The importance of critical pedagogy in safeguarding the ideological frontiers of Pakistan cannot be discounted, particularly given the risk of ‘future shock’ accompanying the advent of greater digitization. In light of this, the ‘Pakistan Resolution’, as taught to this author’s generation and those preceding and succeeding the same, presents as a static, constative factoid best relegated to a specific section of the history textbook; its import calculated through the metrics of board exam questions.

Thus, like Pakistan, an idea given form, enters the second decade of the twenty-first century, the interpretative framework needed to orient its core ethos to correspond with emergent challenges remains embedded in the twentieth. The nature of pedagogical practice catalyzing this disconnect may be examined using Freire’s understanding of the ‘banking model’ of education (1968), problematizing the nature of teaching itself, in addition to the type of curricula being taught. A passive method envisioning the teacher as the holder of all knowledge and the student as the mute recipient of the same, the banking model results in the transmission of ideas sans engagement with contemporary contexts. This may be juxtaposed against a problem-posing model whereby students, viewed as individuals possessed of agency, engage in a discussion with the teacher over critical analysis of a given idea. The problem-posing model is particularly pertinent to the post-industrial information age in which students are exposed to a broad canvas of contravening narratives through multiple media platforms. Censorship, illustrated through the practice of preventing access to purportedly ‘harmful’ content, is an insufficient, and ultimately self-defeating strategy in and of itself.

In the age of information, an idea may ultimately only be countered through the strength and resilience of another idea, as the ‘fascination of the abomination’ (Conrad) continues to prompt individuals to circumvent censors in a bid to access banned content. The dialogic processes at the heart of the problem-posing model, prompting students and teachers to employ words as a means of both action and reflection to pursue ‘thematic investigation’ into the nuances of an idea, are sorely needed to breathe new vigour into the construct of ‘Pakistaniyat’ today. The Pakistan idea, regardless of its innate potential, is subject to the vicissitudes of competing narratives and paradigms. It must be allowed to materialise as a “living operative factor”, in the “present consciousness” (Allahabad, 1930) of younger generations, particularly given the threat of ‘hybrid’ warfare as a security challenge. This necessitates a concentrated approach towards critical, problem-posing pedagogy, situating the historicity of the 1940 moment in the challenges of modernity as experienced by the Pakistani state in 2021 and beyond.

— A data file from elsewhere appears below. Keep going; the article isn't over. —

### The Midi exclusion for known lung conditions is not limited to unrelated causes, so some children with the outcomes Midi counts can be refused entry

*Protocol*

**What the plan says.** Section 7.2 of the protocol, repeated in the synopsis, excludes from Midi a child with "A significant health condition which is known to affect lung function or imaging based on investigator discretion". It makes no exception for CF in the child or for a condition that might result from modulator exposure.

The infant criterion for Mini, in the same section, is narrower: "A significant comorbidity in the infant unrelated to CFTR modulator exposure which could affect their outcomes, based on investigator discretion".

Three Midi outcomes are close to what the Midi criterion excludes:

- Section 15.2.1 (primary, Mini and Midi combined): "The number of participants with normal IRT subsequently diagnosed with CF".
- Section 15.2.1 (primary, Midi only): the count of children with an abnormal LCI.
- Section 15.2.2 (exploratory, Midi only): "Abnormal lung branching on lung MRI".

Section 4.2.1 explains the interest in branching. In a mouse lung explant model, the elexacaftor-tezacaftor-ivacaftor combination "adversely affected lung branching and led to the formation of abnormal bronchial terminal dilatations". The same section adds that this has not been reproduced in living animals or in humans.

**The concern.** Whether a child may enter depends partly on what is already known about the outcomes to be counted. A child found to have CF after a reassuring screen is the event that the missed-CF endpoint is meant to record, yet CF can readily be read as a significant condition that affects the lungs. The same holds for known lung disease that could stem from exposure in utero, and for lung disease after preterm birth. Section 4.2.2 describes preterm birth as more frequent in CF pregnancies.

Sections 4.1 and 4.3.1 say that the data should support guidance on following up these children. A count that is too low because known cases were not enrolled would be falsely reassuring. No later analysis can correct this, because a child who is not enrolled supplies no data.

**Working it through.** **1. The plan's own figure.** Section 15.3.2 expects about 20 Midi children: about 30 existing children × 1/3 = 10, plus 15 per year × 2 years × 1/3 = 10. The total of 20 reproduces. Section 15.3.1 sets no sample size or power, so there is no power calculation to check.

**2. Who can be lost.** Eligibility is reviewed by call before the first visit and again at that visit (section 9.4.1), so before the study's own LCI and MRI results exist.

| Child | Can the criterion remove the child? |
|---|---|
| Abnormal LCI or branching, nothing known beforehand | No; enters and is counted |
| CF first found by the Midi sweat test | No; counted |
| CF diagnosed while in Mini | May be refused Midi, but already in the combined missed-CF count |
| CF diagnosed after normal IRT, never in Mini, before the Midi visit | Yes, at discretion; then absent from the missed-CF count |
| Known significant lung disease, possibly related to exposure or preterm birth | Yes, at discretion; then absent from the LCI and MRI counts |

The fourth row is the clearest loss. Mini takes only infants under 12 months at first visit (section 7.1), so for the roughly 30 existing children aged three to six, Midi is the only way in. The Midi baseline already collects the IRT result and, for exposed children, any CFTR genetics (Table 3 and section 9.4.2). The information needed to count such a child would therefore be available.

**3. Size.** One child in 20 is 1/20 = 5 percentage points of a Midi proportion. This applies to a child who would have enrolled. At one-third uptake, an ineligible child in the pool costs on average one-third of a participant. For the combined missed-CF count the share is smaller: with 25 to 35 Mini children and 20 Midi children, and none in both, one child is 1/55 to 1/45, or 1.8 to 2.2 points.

Thus, withstanding ‘future shock’, vis-ˆ-vis the ideological rigour of a given idea, reflects its ability to adapt to the pressures of change catalyzed by accelerating technological innovation. The Pakistan Resolution and the Allahabad Address illustrate an attempt to craft such an idea and give it due form. The richness and diversity characterizing the Pakistani state’s vibrant cultural and social fabric is threaded through with the idea of an innate ‘Pakistaniyat’ which views Islam as a vital, foundational principle. The strength of this idea, as well as its ability to proactively respond to emergent challenges, must be secured to ensure the survivability and prosperity of the dynamic project that is the Pakistani nation-state.

– The writer is a graduate of NDU Islamabad and a staunch advocate of the power of ideas. She can be reached at